When he failed to thrive in school by year 4 I suggested to the teacher that she asked him to read without sounding out and he was put up 3 reading groups as a result. However being forced to read dull, age inappropriate books over and over again with someone sat at his shoulder put him off reading completely and learning phonics did nothing to improve his spelling because he still couldn’t sound a word out into letters because he needed the visual to make the sounds.

He is now home educated and three years out of school has just started reading books again. I have never forced him with his spelling or reading, I simply give him a lot of access to written language and he can read just about anything now, his spelling is coming on and he can spell all the essential words on his own but needs help with the more descriptive or obscure. He has just started dipping his toe back into reading for pleasure.

Things that helped my son learn to read and spell were;

Thinking more about the content of a book than the what age or level it was aimed at, it is far more appealing to try and read an interesting book than to be forced to read a boring one.

Sites such as Oxford Owl where it reads the words for the child and highlights them as it goes.

Reading aloud to him using my finger to highlight the words.

Gaming, particularly story led adventure games with written instruction.

Using the internet to search so having to type in the search subject and read the content.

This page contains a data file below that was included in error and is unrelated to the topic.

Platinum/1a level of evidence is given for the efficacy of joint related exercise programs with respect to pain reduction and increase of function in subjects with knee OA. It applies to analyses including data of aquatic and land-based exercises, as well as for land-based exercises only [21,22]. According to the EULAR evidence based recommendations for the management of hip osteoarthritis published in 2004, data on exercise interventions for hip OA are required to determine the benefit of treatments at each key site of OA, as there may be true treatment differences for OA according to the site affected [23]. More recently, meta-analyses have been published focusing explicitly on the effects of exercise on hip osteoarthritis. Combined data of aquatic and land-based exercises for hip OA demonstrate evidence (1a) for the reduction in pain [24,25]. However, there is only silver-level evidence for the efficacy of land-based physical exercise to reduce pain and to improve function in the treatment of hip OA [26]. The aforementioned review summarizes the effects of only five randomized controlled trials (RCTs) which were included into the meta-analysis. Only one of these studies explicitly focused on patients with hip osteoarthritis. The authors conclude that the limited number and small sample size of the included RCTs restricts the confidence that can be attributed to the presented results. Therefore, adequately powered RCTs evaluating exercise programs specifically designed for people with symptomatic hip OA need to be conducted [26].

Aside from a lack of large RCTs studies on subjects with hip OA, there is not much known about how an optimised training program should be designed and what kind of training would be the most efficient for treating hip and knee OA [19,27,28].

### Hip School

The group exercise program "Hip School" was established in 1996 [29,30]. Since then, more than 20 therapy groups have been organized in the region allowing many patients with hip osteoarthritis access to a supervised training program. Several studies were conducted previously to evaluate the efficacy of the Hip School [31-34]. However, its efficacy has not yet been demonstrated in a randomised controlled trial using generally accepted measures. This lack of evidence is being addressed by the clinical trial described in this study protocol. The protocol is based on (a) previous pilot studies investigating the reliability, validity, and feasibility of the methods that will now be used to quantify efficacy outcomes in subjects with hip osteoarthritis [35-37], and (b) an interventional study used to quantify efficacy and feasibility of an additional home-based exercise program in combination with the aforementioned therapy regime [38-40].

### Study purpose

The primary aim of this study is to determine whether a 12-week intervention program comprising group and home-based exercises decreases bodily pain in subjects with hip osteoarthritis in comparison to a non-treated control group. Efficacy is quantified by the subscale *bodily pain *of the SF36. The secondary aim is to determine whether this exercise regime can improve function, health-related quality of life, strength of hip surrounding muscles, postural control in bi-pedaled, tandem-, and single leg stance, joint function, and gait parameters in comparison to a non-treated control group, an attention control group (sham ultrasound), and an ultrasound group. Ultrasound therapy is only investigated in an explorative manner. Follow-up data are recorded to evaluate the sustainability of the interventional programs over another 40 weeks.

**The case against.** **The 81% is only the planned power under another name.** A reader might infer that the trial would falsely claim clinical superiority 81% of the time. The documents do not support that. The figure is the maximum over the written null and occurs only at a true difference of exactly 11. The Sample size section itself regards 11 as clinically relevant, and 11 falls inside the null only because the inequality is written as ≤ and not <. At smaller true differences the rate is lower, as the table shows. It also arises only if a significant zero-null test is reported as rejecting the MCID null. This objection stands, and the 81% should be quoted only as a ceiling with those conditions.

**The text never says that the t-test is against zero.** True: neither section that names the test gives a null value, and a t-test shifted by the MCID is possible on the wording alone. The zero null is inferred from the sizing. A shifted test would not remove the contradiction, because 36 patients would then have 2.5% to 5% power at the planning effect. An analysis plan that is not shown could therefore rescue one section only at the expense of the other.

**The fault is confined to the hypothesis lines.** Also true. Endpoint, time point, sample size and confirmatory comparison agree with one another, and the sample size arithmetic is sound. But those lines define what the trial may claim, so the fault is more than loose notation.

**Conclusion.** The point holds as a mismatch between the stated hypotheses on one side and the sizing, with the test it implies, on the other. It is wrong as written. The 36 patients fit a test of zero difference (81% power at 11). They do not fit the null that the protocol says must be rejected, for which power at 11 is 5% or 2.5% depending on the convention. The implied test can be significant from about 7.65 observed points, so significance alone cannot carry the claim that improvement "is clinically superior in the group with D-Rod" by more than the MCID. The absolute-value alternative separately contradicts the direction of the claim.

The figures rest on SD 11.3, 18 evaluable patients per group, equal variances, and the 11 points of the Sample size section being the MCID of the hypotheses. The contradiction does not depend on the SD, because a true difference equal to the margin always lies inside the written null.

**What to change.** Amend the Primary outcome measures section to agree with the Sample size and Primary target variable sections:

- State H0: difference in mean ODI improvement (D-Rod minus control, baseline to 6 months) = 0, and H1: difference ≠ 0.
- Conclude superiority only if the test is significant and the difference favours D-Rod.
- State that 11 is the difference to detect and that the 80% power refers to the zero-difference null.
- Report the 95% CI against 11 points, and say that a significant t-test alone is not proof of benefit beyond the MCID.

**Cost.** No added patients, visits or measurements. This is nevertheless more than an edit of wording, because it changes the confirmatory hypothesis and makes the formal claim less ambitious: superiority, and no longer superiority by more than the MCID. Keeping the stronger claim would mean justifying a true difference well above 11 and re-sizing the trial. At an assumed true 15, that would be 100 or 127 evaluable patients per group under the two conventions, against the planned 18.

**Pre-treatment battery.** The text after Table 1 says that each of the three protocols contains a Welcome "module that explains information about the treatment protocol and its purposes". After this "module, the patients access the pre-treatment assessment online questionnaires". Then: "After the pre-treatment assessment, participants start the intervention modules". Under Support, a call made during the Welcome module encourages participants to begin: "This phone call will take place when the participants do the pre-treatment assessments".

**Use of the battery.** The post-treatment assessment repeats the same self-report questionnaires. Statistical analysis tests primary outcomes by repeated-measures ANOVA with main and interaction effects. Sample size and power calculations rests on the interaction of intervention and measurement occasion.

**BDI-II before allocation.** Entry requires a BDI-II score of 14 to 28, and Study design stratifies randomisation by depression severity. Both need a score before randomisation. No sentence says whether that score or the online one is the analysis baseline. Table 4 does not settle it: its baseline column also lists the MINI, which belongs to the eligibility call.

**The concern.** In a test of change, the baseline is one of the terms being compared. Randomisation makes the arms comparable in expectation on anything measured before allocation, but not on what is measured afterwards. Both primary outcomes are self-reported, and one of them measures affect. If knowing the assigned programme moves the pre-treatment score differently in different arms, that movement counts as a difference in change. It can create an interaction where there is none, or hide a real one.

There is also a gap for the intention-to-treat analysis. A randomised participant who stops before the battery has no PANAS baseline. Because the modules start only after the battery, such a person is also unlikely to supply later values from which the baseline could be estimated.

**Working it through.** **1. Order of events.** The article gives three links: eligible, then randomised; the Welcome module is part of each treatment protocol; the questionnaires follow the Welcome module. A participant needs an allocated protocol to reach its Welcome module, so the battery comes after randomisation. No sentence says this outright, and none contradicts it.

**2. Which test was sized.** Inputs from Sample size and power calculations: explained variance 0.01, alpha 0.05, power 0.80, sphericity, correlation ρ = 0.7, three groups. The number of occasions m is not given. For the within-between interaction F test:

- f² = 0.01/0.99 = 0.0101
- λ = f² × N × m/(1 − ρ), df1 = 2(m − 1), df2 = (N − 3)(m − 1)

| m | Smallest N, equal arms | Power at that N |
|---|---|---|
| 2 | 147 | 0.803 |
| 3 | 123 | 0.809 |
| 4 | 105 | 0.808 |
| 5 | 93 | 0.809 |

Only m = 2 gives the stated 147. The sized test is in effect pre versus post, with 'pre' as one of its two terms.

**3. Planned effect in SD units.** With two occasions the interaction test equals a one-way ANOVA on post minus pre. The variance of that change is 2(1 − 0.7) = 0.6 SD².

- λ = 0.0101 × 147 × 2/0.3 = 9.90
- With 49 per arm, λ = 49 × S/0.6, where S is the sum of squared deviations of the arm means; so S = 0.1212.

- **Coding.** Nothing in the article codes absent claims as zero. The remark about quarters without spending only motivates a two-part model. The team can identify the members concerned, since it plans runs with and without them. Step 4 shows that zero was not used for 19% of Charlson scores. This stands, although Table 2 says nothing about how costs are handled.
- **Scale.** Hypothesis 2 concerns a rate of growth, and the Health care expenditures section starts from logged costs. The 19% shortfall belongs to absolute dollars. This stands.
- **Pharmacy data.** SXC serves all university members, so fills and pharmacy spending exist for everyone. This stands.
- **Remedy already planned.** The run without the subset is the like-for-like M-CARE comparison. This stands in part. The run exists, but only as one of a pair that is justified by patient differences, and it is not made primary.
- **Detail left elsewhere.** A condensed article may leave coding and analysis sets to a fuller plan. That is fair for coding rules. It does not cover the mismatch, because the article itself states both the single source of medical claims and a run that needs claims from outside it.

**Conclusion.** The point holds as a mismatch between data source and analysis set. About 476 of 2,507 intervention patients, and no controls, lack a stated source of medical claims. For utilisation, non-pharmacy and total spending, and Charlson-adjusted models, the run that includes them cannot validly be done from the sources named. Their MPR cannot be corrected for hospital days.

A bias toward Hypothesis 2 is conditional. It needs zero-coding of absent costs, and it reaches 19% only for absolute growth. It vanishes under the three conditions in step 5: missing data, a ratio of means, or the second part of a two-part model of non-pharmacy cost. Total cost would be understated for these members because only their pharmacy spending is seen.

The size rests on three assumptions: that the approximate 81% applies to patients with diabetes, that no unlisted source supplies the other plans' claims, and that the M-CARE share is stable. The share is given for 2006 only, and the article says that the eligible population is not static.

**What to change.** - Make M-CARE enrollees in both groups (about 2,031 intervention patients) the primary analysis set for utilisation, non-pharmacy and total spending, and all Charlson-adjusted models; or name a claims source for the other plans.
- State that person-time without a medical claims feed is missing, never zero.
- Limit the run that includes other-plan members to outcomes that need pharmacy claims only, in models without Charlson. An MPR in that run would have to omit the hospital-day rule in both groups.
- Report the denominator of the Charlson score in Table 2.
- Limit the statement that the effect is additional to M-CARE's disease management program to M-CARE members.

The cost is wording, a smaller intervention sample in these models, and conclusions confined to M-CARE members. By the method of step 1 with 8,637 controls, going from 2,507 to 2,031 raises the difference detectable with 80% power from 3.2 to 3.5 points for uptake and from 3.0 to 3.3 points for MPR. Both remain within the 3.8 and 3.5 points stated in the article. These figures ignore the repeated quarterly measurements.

Labelling household items with the word so he sees them everyday.

Games using illustrated flash cards such as matching games.

Board games with cards to read such as monopoly and game of life.

Written instructions in his education. This also helps him because his processing is slow so he is not panicking to take in all the instructions.

Worksheets with multiple choice or fill in the missing word are good as they both help his reading and minimise the need for writing by hand.

Comics and magazines because of there bitesize pieces of text.

Short paragraphs and larger text so it easier to follow without the words jumping about.

Speak to text and text to speak on iPad.

Being allowed to do the majority of his work on the iPad or laptop.

While I understand the principles behind the idea of teaching dyslexics phonics in practice even when it looks like it is working it really isn’t as it just doesn’t suit our very different learning approach,

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2 thoughts on “Phonics – The Dyslexic’s Nemesis?

  1. Wow. This article is so timely. I have always felt such pressure to use x program for dyslexia. Its the idea that its the only program that will work. It is expensive an I live in South America. This article was refreshing to read and gives me hope to not quench my son’s learning struggles by dumping a heavy phonics program down his throat. He would be considered to have pda also so he is very rigid in what he tries. I try to keep a 80/20 ratio between successful learning and challenging material. I do this for myself as well since there is nothing worse than teaching an unwilling student. I try to set us up for success each day. Thank you for this article.

    Liked by 1 person

    1. So glad it helped. My son is PDA too and all phonics and the mainstream reading program did for him was put him off books. I hope some of the approaches that worked for us help your son discover the joy of reading.